VT can also occur in patients with normal hearts, so-called “Idiopathic Ventricular Tachycardia” and this accounts for about 10% of all VTs. Idiopathic Ventricular Tachycardia is usually due to a different mechanism than VT seen in the presence of structural heart disease. Idiopathic VT is usually due to a small nest (focus) of overly excitable heart tissue that fires of erratically, like a muscle twitch.
Idiopathic VTs can originate from a variety of locations such as the inside surface of the heart (endocardial), deep within the ventricular muscle (mid-myocardial), the outside surface (epicardial) of the heart, in the aortic valve or in the veins surrounding the heart. The most common form of idiopathic VT is right ventricular outflow tract VT (RVOT-VT). It accounts for approximately 70% of idiopathic VTs. The right ventricular outflow tract is the top portion of the right ventricle and is situated just below the pulmonary valve. This form of VT is due to an abnormal nest of cells that fires off erratically to cause either sustained VT or isolated extra beats (called ventricular ectopics). Some idiopathic VTs also form in the aortic valve (aortic cusps) or just beneath the aortic valve in the left ventricle, these are called left ventricular outflow tract VT (LVOT-VT).
Ventricular tachycardia (VT) is an abnormal rapid heart rhythm originating from the lower pumping chambers of the heart (ventricles). The normal heart usually beats between 60 and 100 times per minute, with the atria contracting first, followed by the ventricles in a synchronized fashion. In VT, the ventricles beat at a rapid rate, typically from 120 to 300 beats per minute, and are no longer coordinated with the atria.
The controlled contraction of the ventricles is important for the heart to pump blood to the brain and the rest of the body and to maintain a normal blood pressure. Abnormal and fast rhythms from the ventricle may impair the ability of the pump to supply blood to the brain and the rest of the body as a result of the rapid rate and weak contractions. This may result in palpitations (a feeling of rapid or abnormal heart beat), dizziness, lightheadedness, or syncope (loss of consciousness).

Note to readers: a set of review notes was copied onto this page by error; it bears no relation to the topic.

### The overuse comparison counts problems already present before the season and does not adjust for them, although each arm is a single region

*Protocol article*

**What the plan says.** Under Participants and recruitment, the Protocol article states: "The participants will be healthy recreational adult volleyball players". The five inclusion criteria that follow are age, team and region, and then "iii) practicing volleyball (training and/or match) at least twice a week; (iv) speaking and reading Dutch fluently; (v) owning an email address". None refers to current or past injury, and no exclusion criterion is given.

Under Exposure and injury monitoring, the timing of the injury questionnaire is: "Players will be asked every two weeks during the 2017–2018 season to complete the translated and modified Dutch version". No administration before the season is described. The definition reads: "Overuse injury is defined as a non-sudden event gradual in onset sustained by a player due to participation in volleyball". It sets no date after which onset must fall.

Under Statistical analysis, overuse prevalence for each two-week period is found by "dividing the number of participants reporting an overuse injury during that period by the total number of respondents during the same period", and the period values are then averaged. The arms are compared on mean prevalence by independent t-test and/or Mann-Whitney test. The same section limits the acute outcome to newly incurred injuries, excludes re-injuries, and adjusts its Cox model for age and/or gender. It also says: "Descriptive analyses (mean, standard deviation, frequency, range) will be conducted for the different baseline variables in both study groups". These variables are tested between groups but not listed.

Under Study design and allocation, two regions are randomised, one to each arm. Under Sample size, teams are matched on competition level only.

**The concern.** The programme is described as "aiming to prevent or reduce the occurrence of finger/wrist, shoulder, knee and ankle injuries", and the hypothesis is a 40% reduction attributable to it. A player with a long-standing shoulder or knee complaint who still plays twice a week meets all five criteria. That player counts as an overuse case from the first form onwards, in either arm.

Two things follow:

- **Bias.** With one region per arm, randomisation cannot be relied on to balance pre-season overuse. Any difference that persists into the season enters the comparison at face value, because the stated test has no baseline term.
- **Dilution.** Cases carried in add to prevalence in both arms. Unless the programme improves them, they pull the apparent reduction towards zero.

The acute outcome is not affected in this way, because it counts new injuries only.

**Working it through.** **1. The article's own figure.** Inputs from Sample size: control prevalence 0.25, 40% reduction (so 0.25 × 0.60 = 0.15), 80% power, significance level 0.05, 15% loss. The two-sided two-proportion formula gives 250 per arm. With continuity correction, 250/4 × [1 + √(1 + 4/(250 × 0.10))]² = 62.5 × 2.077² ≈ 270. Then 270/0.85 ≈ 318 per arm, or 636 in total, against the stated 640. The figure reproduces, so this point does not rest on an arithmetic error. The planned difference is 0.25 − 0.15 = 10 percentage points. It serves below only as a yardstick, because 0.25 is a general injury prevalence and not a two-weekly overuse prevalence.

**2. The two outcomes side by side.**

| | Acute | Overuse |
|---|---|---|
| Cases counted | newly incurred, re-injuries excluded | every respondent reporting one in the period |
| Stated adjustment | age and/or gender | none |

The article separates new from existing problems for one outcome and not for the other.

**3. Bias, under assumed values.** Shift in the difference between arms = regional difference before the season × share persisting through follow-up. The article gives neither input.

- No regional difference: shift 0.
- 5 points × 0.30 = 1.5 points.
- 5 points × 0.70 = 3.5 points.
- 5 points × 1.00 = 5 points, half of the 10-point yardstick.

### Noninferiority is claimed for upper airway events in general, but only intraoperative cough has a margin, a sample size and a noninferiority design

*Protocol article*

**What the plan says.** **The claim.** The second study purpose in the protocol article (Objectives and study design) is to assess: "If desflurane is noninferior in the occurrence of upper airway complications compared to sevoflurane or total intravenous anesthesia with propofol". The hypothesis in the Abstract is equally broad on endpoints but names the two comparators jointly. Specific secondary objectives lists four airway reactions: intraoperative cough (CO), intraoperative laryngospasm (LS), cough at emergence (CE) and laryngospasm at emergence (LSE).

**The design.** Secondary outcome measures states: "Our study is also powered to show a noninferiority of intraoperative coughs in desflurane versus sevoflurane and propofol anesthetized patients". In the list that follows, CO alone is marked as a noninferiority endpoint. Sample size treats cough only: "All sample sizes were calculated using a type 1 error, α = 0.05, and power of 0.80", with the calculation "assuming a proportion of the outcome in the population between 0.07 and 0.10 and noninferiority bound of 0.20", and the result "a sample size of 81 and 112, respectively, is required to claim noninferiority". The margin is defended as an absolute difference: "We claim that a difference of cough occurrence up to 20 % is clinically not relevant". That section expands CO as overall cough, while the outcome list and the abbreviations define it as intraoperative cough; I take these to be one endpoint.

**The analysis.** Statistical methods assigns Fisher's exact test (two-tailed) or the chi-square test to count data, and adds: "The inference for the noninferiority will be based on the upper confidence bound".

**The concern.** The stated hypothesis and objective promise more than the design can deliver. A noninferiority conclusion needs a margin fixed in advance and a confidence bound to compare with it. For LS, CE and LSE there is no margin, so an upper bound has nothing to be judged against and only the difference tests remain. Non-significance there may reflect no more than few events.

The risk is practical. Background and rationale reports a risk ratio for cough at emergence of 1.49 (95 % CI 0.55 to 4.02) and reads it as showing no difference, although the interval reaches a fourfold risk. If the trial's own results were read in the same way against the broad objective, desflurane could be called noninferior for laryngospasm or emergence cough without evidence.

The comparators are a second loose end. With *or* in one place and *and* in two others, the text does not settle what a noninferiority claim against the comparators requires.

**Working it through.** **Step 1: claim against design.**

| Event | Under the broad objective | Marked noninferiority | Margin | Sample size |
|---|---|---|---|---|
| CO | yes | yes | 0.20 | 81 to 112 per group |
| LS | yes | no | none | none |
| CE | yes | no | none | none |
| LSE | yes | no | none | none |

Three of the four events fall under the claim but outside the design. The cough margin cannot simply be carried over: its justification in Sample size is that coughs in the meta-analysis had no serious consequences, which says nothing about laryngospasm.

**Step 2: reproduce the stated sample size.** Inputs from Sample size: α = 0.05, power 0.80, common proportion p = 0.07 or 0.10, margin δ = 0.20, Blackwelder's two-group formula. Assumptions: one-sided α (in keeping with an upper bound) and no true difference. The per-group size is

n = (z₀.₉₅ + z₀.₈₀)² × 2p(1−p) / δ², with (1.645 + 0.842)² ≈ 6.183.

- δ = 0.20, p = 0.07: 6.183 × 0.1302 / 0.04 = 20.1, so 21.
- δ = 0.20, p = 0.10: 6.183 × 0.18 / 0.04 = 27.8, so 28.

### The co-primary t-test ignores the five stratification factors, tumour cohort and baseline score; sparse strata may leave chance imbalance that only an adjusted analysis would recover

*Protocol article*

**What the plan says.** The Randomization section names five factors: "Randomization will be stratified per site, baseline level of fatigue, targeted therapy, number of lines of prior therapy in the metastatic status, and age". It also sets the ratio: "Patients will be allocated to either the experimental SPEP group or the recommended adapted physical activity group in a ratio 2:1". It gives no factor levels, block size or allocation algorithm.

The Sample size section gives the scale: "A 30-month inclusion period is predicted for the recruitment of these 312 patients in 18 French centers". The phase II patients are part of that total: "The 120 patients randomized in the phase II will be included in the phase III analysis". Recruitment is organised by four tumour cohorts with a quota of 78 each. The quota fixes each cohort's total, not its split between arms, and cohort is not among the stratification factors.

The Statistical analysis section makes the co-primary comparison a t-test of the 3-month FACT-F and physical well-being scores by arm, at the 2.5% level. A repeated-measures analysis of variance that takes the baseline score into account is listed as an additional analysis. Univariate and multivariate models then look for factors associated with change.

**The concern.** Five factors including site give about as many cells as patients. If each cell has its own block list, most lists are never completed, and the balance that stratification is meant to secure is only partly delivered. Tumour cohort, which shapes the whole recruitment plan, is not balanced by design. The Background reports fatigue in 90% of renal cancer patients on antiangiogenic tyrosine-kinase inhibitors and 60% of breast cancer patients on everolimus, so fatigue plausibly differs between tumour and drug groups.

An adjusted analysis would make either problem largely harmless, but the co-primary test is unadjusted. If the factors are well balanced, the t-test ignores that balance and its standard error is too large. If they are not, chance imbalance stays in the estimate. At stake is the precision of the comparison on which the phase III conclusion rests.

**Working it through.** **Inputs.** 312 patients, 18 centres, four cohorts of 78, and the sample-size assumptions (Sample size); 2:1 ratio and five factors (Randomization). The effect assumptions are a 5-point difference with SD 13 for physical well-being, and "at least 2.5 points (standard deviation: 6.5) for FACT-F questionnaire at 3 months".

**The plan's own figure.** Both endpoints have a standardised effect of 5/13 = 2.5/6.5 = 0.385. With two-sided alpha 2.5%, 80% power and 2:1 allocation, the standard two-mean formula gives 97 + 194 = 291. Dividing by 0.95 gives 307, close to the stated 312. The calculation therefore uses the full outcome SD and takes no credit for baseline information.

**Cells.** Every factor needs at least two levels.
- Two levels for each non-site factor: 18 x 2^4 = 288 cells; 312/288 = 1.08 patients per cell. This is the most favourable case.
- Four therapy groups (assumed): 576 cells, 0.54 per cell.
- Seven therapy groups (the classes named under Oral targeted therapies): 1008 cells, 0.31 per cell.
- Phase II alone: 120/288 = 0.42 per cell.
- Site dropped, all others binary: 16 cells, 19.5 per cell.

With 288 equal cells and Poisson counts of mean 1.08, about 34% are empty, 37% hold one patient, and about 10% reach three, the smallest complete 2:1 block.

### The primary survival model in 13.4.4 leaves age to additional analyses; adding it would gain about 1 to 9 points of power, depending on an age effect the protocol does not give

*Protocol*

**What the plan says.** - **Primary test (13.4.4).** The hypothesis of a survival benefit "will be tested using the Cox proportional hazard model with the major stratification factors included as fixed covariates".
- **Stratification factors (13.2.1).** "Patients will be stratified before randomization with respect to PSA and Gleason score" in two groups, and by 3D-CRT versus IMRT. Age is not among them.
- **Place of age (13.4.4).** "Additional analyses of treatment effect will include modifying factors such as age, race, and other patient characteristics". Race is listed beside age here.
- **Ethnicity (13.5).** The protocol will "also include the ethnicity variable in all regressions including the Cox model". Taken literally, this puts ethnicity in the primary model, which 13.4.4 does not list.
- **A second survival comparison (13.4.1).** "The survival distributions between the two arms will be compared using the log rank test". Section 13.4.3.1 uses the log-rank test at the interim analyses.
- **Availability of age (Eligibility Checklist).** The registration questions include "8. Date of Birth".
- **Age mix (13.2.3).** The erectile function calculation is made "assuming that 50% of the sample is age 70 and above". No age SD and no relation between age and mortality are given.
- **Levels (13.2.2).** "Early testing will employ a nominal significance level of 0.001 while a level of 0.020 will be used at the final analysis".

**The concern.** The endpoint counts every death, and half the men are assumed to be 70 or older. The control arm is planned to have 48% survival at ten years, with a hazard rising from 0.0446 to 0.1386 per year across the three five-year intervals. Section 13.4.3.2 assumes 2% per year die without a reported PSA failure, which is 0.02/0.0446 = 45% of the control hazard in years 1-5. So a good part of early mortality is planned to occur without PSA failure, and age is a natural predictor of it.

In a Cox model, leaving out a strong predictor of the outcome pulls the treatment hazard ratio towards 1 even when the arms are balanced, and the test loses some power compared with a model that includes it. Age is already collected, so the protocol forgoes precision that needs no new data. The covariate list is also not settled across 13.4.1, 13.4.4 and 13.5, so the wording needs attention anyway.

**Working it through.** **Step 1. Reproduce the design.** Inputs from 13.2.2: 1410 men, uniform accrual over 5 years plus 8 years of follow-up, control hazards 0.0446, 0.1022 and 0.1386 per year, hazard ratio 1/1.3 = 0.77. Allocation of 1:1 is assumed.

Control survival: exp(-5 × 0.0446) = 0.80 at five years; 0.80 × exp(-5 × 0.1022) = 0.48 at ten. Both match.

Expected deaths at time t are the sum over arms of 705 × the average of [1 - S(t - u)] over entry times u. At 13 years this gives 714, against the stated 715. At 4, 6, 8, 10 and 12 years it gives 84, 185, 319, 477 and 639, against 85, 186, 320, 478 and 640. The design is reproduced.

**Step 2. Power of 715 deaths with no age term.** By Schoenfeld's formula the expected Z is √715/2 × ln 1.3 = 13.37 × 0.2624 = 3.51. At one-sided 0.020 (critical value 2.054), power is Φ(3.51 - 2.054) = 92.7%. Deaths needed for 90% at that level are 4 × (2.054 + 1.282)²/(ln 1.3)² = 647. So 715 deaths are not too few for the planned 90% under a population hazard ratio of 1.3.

There are 2 main treatment options for VT in patients without structural heart disease, medications or catheter ablation. For RVOT VT medications may be prescribed to suppress VT such as beta-blockers (Metoprolol or Atenolol) or calcium channel blockers (Verapamil or Diltiazem), however these medications only have a 25-50% rate of efficacy. Alternate therapy includes anti arrhythmic medications such as Flecainide, Sotalol and Amiodarone can also be trialed if simple beta-blockers or calcium channel blockers are ineffective. Amiodarone, the most effective drug, has many side effects, which can involve toxicity to the vital organs like the liver, thyroid, lungs, eyes, and skin.
Catheter ablation of RVOT-VT now has cure rates approaching 90%, which makes it a preferable option given the young age of patients with RVOT VT. Ablation of other outflow tract sites such as the aortic cusps has also been successful. Catheter ablation is an excellent choice for patients when medications are not effective, tolerated, or preferred.
Overall this form of VT generally has a much better prognosis that VT in the presence of structural heart disease and is not usually associated with a risk of sudden cardiac. High-risk patients (recurrent syncope and sudden cardiac death survivors) with inherited ion channelopathies predisposing them to VT benefit from the insertion of an Implantable Cardioverter-Defibrillator (ICD).
The aim of this procedure is to target the abnormal focus of the VT by placing a long, thin wire or catheter into the heart chambers through the veins of the leg. When the VT focus is identified, radiofrequency energy is applied to a small area (4 to 5 mm in diameter) to destroy the abnormal tissue. The number of burns required to treat the VT varies among patients.
For Further Information Read More